Interview: Author & Punisher
Wed, 01 Jul 2015 10:40:36
Author & Punisher Videos
One-man heavy industrial army on the machines that make Melk En Honing sing, working with legendary Pantera singer Philip H. Anselmo, and so much more.
Author & Punisher represents the next level of heavy in industrial music. The latest album from mastermind Tristan Shone, Melk En Honing [Housecore Records], is a sprawling, stunning, and soaring mechanized epic. If you don't know the whole story just yet, we'll enlighten you about Mr. Shone. He started out as a mechanical engineer, achieved an MFA, worked the machine ships at UCSD, and started building the machines that now serve as his musical engine. He transplanted to San Diego from Boston, but he cut the new album with Pantera singer Philip H. Anselmo behind the board in New Orleans. Now, we've got his first epic for Housecore Records. It's a fascinating backdrop for this darkened, chugging yet catchy opus. He fills us in on the rest in this exclusive interview, talking about working Philip, the stories behind the songs, the next machines, and so much more.
You really open up your sonic world on Melk En Honing. It can be grinding, harrowing, and heavy, but also welcoming.
I listen to a lot of slow and electronic music, but I like the blend of heavy music. Early on, I was so interested in making new instruments because I was preoccupied with fabricating new sounds. I found that two years isn't enough time to learn a new instrument though. Working with someone like Philip is great; he isn't wowed with machines—but more sounds. There are some new machines that I have been working on called Drone Machines that were my thesis project in art school, but they were way too big to use. I had to invent something that was smaller to be able to tour with. That's when I brought in the keyboard and synthesizer as my main instrument.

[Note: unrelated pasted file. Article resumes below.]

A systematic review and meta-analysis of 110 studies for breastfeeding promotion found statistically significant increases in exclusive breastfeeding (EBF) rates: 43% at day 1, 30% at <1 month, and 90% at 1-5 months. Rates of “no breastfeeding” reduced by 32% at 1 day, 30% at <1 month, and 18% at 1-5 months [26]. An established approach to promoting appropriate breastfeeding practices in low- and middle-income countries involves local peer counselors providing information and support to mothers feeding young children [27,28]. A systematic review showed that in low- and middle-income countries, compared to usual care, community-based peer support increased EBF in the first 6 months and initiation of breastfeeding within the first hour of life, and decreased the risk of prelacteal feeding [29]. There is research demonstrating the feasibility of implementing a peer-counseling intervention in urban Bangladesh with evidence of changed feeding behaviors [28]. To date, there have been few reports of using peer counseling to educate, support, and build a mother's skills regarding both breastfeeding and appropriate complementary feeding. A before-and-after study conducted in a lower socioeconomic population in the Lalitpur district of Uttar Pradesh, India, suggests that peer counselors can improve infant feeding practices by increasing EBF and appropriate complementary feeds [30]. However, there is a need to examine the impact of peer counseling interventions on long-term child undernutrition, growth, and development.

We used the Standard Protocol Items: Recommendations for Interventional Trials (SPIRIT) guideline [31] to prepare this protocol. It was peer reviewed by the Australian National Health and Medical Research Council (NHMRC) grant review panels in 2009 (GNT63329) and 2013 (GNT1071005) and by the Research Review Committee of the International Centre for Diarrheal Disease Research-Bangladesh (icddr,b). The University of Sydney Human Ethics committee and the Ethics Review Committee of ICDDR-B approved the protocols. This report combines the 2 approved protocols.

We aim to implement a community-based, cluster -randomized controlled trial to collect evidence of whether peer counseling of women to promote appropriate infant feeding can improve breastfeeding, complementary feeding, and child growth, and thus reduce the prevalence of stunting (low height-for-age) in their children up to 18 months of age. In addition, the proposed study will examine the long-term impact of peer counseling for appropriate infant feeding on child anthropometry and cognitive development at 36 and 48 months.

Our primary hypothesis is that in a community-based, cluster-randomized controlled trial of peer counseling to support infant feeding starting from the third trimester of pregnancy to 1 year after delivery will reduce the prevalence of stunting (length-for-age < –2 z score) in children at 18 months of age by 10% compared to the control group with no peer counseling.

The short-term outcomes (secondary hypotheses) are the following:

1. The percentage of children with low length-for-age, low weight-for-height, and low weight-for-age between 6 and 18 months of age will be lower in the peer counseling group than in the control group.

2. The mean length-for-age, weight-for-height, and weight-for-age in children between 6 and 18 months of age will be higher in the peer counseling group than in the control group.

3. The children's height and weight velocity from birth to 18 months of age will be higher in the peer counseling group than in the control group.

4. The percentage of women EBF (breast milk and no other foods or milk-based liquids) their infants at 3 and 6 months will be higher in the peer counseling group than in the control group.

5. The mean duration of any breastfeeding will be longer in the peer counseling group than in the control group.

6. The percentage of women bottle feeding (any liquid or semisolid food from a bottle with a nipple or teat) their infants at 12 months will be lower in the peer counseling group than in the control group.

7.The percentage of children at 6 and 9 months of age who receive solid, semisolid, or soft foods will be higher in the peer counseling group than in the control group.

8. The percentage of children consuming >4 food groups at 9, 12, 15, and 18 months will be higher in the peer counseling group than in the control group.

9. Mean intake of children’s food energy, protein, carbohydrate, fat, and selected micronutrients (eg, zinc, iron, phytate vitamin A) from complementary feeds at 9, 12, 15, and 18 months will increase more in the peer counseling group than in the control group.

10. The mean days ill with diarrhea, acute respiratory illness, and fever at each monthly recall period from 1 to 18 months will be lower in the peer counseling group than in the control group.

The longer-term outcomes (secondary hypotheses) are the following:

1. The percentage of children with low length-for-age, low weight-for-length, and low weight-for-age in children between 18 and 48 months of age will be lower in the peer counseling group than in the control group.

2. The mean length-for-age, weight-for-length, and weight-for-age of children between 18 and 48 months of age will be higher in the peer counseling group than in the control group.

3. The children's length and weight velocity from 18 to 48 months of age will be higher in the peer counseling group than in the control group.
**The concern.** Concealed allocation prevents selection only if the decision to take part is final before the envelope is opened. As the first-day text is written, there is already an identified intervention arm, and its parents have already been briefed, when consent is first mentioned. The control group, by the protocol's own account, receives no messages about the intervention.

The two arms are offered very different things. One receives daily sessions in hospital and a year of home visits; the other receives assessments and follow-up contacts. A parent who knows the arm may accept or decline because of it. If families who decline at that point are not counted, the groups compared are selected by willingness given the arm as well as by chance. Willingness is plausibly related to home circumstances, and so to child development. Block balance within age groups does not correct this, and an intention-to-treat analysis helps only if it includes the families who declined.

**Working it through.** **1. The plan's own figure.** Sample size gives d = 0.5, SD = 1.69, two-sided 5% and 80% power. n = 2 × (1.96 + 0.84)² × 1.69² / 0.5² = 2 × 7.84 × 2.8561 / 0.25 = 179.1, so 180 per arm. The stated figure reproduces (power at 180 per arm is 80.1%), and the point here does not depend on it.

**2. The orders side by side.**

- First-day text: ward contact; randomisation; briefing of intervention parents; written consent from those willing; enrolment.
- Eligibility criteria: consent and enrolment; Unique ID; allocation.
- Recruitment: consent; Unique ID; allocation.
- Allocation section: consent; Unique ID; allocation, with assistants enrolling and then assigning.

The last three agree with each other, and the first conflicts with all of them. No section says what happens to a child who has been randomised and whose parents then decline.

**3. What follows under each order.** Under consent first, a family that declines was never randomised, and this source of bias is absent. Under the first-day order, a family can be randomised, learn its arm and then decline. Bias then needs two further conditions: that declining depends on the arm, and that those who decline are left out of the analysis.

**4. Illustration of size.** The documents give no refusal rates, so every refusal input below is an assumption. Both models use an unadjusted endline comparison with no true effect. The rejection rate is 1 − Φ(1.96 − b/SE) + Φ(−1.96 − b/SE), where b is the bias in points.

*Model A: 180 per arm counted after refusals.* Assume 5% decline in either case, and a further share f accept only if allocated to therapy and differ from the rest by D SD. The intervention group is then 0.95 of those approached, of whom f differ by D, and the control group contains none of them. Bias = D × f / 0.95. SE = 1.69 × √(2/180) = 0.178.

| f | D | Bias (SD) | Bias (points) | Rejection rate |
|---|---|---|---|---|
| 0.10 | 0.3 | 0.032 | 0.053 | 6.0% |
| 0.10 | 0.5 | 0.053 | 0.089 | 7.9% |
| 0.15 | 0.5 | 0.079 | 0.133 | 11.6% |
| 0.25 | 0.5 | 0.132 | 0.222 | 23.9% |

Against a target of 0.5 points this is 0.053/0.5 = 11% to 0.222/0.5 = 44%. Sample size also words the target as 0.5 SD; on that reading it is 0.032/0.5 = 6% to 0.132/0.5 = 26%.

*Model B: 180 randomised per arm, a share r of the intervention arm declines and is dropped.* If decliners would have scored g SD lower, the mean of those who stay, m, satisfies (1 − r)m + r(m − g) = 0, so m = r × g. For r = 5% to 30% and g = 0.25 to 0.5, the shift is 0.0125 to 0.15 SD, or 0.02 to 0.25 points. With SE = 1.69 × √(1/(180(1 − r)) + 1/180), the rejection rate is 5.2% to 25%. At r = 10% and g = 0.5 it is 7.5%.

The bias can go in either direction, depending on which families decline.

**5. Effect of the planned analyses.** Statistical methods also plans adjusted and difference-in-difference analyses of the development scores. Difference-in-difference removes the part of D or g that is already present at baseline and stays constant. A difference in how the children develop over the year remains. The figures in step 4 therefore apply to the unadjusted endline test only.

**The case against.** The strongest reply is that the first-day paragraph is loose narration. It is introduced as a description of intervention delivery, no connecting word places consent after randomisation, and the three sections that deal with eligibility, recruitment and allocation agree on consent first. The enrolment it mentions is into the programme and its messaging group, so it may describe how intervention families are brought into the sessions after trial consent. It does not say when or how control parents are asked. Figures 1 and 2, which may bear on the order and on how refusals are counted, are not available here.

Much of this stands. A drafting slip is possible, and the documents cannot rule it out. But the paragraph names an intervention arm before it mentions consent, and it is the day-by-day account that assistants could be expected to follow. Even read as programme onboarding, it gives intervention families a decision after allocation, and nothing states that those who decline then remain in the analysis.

What did Philip bring to the process in the studio?
Many people will say that the vocals are a lot more prominent here than on previous efforts. I don't even usually put the lyrics in the liner notes. It was a big deal to sit down and go through the lyrics. Before Drone Machines, there were several albums called The Painted Army and Warcry, which were both more guitar-driven and heavier. The vocals were prominent on those as well. Philip and I went in to make this after the Housecore Festival. I had toured around a lot on my own and got into some debt. I couldn't afford to build new machines, because they were going to cost 15- or 20-grand. So, I went down to "The Lair" and worked with Philip on Melk En Honing. I was there for three weeks, and we recorded the album over that time.
Was the atmosphere at his place inspiring? Did being in the woods influence you?
Well, I wrote everything in San Diego, which isn't exactly urban sprawl, but it is where I'm from and where the writing happens. When I went out to Philip's, it was pretty cold. His house is not typical by any stretch of the imagination. It's full of horror films, and the Crime Channel is on all the time. You would wake up, and there would be screaming from the TV and chainsaws revving up. The guy is 100 percent on with what he likes and his metal. In talking about lyrics, I'm an abstract writer. I write in an ambiguous manner. He picked up on my ideas and what I write though. His intellect is really up there, and he liked a lot of it. We wanted the album to be 100 percent heavy. He actually did call me out on a few songs, and he knew it right away. I then wrote two songs while I was at his house, "The Barge" and then "Shame." I had a little bit written, but they came together better.
Watch "Shame" from Author & Punisher: